This answers the easiest question posed (1), and addresses part of the more general question (2).
(1) "If there are convex polyhedrons that cannot be folded from convex polygons,..."
Yes, there is an abundance of such polyhedra. For example, let $P$ be a
cube. To unfold it to the plane, one must form surface cuts that combinatorially constitute a spanning tree of the vertices, often called a cut tree $T$.
(Any vertex not on $T$ will retain its 3D structure, and so obstruct
planar development.) A tree has at least two leaves. Let $v$ be
a vertex of $P$ at a leaf of $T$. Then the corresponding unfolding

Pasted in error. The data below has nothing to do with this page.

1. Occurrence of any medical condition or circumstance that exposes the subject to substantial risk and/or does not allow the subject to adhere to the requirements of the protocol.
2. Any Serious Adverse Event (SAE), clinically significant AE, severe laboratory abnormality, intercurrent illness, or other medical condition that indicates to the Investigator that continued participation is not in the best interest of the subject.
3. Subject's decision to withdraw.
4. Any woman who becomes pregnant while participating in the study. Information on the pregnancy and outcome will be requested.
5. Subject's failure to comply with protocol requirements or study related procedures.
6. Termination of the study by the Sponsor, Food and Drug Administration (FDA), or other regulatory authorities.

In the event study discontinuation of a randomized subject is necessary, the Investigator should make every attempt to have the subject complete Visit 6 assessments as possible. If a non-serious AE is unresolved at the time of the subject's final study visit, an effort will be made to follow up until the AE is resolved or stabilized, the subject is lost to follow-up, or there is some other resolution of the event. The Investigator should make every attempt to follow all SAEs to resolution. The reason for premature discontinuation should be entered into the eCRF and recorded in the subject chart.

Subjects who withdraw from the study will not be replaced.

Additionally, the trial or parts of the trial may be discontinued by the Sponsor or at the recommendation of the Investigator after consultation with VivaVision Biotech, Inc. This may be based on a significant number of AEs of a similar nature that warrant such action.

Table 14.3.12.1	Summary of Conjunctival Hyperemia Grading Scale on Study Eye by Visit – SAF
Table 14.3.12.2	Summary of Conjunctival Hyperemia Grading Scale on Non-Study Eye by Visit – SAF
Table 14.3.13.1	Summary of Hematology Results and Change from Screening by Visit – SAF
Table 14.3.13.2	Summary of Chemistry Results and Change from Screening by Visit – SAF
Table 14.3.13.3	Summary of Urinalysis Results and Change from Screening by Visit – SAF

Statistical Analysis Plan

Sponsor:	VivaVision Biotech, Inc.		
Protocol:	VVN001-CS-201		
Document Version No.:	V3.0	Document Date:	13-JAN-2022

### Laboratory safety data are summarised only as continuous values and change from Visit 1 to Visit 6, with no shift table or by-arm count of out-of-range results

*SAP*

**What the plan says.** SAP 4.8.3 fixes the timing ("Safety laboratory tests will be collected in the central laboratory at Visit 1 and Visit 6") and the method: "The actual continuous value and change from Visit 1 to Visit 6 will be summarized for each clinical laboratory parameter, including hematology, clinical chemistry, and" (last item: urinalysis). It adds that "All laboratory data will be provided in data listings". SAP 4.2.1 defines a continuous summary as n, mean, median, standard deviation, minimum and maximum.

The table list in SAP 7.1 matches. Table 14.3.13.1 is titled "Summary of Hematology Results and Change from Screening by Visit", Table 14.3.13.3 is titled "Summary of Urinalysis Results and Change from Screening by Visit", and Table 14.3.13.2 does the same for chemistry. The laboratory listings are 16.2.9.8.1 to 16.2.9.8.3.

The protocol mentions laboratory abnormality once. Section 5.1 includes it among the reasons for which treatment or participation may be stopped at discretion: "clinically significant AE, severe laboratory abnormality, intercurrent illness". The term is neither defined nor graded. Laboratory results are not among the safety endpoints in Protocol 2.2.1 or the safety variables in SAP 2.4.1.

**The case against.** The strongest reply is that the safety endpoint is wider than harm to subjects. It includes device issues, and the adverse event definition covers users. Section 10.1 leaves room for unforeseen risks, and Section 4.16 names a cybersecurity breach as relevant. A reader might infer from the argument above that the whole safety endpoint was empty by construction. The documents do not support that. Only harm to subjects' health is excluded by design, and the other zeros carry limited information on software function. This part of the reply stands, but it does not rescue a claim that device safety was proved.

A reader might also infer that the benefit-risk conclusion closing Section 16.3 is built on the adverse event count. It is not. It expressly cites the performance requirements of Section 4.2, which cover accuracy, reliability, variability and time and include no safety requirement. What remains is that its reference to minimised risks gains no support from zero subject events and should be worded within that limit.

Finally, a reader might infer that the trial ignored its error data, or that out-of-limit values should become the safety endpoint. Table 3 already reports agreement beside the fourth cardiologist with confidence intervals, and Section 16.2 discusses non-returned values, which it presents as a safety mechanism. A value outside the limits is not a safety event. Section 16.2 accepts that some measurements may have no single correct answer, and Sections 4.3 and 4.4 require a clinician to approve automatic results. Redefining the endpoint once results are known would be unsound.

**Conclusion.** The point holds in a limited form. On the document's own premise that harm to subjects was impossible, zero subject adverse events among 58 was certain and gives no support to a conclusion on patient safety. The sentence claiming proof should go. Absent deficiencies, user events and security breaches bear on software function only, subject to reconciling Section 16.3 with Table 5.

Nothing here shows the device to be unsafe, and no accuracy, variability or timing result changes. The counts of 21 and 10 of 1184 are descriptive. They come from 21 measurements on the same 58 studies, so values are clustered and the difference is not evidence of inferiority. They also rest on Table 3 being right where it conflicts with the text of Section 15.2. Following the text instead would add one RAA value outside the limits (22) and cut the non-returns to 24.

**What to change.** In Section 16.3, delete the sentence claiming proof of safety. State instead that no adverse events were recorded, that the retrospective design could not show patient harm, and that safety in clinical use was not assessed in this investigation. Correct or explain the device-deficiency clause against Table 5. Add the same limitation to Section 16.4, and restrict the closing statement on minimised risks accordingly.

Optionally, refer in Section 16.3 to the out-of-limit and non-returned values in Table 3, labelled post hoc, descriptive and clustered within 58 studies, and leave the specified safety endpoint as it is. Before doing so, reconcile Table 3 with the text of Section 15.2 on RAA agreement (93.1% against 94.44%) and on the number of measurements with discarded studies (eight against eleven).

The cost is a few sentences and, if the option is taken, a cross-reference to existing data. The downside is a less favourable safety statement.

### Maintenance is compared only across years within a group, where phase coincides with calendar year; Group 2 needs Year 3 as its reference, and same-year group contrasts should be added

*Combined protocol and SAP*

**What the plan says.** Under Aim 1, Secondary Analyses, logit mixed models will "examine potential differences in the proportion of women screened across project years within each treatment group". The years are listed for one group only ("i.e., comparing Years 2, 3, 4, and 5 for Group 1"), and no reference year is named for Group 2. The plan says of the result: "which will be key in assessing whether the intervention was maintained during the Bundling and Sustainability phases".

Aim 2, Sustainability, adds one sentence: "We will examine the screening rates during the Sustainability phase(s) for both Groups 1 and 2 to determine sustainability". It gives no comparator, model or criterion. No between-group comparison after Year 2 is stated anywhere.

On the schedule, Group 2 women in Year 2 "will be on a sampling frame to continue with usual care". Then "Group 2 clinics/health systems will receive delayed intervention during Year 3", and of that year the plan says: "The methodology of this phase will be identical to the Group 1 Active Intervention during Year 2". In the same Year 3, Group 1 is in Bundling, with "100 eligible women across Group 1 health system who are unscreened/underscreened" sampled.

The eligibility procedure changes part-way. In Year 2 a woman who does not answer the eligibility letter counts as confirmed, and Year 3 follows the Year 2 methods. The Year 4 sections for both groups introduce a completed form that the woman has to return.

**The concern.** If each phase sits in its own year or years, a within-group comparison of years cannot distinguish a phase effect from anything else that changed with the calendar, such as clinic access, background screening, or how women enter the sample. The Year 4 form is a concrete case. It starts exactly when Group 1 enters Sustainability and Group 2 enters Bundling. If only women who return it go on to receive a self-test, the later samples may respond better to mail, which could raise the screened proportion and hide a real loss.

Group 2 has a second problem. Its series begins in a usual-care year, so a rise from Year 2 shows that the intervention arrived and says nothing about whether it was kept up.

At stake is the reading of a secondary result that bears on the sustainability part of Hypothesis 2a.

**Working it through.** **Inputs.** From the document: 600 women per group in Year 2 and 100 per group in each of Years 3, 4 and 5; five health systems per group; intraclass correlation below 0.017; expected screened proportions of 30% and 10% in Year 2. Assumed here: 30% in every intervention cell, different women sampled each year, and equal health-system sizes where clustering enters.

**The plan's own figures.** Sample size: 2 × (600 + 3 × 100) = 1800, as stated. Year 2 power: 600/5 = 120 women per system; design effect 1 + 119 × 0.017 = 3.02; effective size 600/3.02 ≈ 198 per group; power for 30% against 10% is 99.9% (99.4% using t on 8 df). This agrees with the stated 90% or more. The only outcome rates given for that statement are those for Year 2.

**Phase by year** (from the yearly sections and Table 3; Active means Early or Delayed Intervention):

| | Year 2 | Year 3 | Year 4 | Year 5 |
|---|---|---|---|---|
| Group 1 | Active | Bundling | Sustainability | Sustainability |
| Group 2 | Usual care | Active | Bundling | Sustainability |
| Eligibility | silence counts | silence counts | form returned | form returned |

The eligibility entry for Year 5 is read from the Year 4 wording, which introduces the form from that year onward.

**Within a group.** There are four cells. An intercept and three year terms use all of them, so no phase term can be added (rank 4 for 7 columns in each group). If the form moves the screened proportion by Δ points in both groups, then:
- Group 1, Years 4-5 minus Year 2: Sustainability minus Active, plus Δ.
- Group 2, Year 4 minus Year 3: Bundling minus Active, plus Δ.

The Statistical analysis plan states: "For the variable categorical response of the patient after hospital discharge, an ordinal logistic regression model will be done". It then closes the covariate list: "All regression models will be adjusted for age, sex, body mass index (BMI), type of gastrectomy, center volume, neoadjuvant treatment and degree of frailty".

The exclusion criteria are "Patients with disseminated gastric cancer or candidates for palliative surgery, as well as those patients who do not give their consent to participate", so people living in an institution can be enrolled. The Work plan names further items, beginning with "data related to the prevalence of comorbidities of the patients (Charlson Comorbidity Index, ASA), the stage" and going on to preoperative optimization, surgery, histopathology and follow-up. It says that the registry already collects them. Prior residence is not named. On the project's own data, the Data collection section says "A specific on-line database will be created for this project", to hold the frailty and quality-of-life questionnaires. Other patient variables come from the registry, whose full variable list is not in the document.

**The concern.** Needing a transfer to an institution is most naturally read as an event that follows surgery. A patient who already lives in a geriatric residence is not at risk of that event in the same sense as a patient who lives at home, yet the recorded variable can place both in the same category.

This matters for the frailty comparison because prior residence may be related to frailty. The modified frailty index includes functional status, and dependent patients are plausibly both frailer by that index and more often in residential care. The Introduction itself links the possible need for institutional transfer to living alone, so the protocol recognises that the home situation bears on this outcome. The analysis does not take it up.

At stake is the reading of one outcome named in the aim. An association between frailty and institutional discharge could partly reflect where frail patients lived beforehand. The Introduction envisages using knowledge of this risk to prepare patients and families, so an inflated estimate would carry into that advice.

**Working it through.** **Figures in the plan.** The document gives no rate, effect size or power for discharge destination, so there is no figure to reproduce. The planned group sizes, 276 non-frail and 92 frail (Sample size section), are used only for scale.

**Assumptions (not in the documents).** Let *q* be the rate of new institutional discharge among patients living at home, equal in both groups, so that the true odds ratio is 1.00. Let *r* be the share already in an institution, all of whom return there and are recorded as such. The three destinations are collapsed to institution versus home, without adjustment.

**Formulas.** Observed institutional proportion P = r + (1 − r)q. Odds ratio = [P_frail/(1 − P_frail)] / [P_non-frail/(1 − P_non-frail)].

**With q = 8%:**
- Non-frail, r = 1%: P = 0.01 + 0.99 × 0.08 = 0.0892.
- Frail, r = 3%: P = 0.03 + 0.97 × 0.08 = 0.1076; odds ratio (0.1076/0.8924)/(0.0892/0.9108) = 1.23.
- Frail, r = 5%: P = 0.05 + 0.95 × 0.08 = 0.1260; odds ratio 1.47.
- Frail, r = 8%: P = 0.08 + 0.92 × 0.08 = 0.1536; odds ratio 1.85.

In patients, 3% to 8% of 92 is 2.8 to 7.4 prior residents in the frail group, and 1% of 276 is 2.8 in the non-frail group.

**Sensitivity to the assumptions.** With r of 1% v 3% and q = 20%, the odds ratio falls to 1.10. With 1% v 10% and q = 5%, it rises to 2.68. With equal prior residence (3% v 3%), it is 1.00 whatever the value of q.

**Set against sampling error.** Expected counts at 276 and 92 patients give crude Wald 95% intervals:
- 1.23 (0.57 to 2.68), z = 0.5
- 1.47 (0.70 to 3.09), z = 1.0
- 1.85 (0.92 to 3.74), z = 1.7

forms an interior reflex angle of $3\pi/2$ locally about the image of $v$.
This is a local nonconvexity.
(2) "how does one characterize convex polyhedrons (...) that can be folded out of convex polygons?"
Generalizing the argument above leads to a necessary condition:
A convex polyhedron $P$ needs to have
at least two vertices of curvature $\ge \pi$
(and so incident face angles $\le \pi$)
in order to serve as leaves for a cut tree $T$
that unfolds to a convex polygon.
The cube has all vertices with curvature $\pi/2$,
so there is no "home" for the leaves of $T$.
This is, however, not a complete characterization.